Crib – Construction Start

Return to the shop

The last few weeks were taken up with vacation and conferences. So there has been no progress on the crib. Teal and I had brought in the last of the wood from the shed, but it was not thick enough for this project and has to wait for another project.  This was the last of the Wisconsin Woodworker’s Guild Logfest hauls that I had set up to air dry. At its peak, it was over 1300 board foot of lumber,  which has now been reconstituted into many pieces of furniture for the family and friends.


So yesterday we set off for Kettle Moraine Hardwoods which is our local lumber mill.  They had a nice selection of thick Red Oak (5/4 and 8/4 – 1.25-2″ thick) and we picked up some Hard Maple and an Elm slab for future projects, as well.

Once home, it was time to surface the boards on the jointer and planer and then cut them to rough length in preparation for sending them to the CNC router. At this point, there was a minor design change as the thick stock for the legs was completely cleaned up at 1.86″ vs the 1.5″ I had in the design. So we decided to go with thicker legs.  However, this leads to more work as I did not have a router bit that would cut deep enough, which will be detailed later below.

I fired up the computer for the CNC router and some problems arose. I had not used it for ~2 months and only had the windows 10 logo showing for 45 min. At this point, I rebooted again and it came up in a few minutes. However, Mach 4 which is the CNC controller software for the router had a whole series of errors when starting, and was unusable. Most of the plugins would not work. So I restored it from the backup copy, restarted the PC again and it started to work. However, in testing, many of the configuration parameters were missing including “little things” like the home switches and control for the spindle. Digging through my notes for the configuration values, I got it running again. Now, thoroughly annoyed, it was time for a reward of our home brew Imperial Stout which is now ready for consumption.


After re-zeroing the CNC router it was time to set up the first part and make a test run.   The crib end top rails were chosen as they are the smallest parts and least costly in case of problems.  The 8/4 stock for the leg pieces was over $150. Making wach leg approximately $35-50, so I was not going to try those first.

So the stock is clamped on the CNC router and you can see my “cheat sheet” where I have printed out the outline and marked the distances from the near end for the various clamps.

Next you can see the cut under way. At this point I have left off the dust shoe, so there are chips EVERYWHERE.

Now the top rail is completed and vacuumed off.

Another shot in progress, looking down with the dust shoe in place.

With the top rails successfully completed, now I move on to making the legs.  One of the front legs being cut.  In order to prevent the part moving I used not only the 5 clamps shown but also some small strips of double stick tape which help reduce the part sliding under load immensely. With this CNC router, the limitation on cutting speed is not the machine, but the ability to clamp the work and avoid it slipping under the cutting forces. Cutting speed was 100 inches per minute, 18,000 RPM at 1/4″ depth of cut with a 1/2″ 2 flute carbide end mill.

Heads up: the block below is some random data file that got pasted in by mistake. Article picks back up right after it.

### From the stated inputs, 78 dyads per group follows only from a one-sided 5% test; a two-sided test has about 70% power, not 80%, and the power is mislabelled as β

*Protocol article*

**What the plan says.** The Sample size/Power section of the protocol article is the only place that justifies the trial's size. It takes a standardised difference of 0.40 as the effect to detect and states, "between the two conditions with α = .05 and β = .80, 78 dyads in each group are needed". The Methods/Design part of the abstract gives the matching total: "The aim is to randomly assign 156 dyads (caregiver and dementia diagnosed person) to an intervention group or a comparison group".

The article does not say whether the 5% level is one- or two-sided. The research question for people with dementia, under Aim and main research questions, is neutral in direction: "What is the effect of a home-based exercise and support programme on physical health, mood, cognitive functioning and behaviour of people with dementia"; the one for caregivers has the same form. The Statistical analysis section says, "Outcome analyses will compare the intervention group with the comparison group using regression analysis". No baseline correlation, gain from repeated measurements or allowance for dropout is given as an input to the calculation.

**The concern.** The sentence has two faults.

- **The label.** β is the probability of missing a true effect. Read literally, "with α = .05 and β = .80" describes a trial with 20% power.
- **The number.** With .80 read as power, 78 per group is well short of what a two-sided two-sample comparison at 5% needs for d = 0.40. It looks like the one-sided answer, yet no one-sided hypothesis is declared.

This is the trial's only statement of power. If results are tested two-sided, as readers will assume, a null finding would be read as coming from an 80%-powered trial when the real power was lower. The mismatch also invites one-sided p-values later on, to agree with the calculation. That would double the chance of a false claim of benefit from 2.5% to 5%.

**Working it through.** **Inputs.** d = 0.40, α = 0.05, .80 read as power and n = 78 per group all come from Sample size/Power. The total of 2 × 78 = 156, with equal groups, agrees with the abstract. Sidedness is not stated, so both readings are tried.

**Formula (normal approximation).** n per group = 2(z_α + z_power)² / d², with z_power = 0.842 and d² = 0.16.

Set up for one of the rear legs – 43″, 110 cm long. Not your ordinary tabletop CNC router. . Note the beautiful curl figure in the stock. Later, you will see how I make this “pop” when finishing.

The other back leg ready to cut

This is why I use wooden clamps. Just a minor nick this time.   These are shop made on the CNC router.

Another look at the scale of these cuts and the finish off the CNC router. This was without a reverse last pass as I don’t (yet) have a router bit long enough to do so and that would look even better.

Here are the legs off the CNC router. As you can see I was not able to cut all of the way through. The depth of cut was limited to 1.5″ based on my largest end mill / router bit. So now they need to be run through the band saws and then flush trim routed.  The end curves are too tight for my big band saw (24″ with 1/2″ resaw blade ) and need to be run through my small one (12″ with 1/4″ skip tooth blade).

Bandsawing the excess off the legs on the 24″ band saw.

Flush trimming off the excess. The holdfast works great to clamp irregular stock like this. Teal also assisted in taming the work. The Oak is a bit unruly.  I often had to reverse directions to minimize tear out.  This means taking climb cuts which try to throw the work and router around.


First dry fit test. Not bad.  The cross pieces will be flush with the upper / inside edges of the legs in the final assembly.

The CNC router made this work feasible in a few hours. Otherwise I would have had to make templates, band saw to size and flush trim through several steps. I had done a similar project with curved legs – Elyse’s Sleigh Bed.  This is MUCH easier and with less chip out to fix.

Movies of the CNC router at work

The first part  is without the dust shoe (chips Everywhere) and the second part is with the dust shoe in place (much neater) .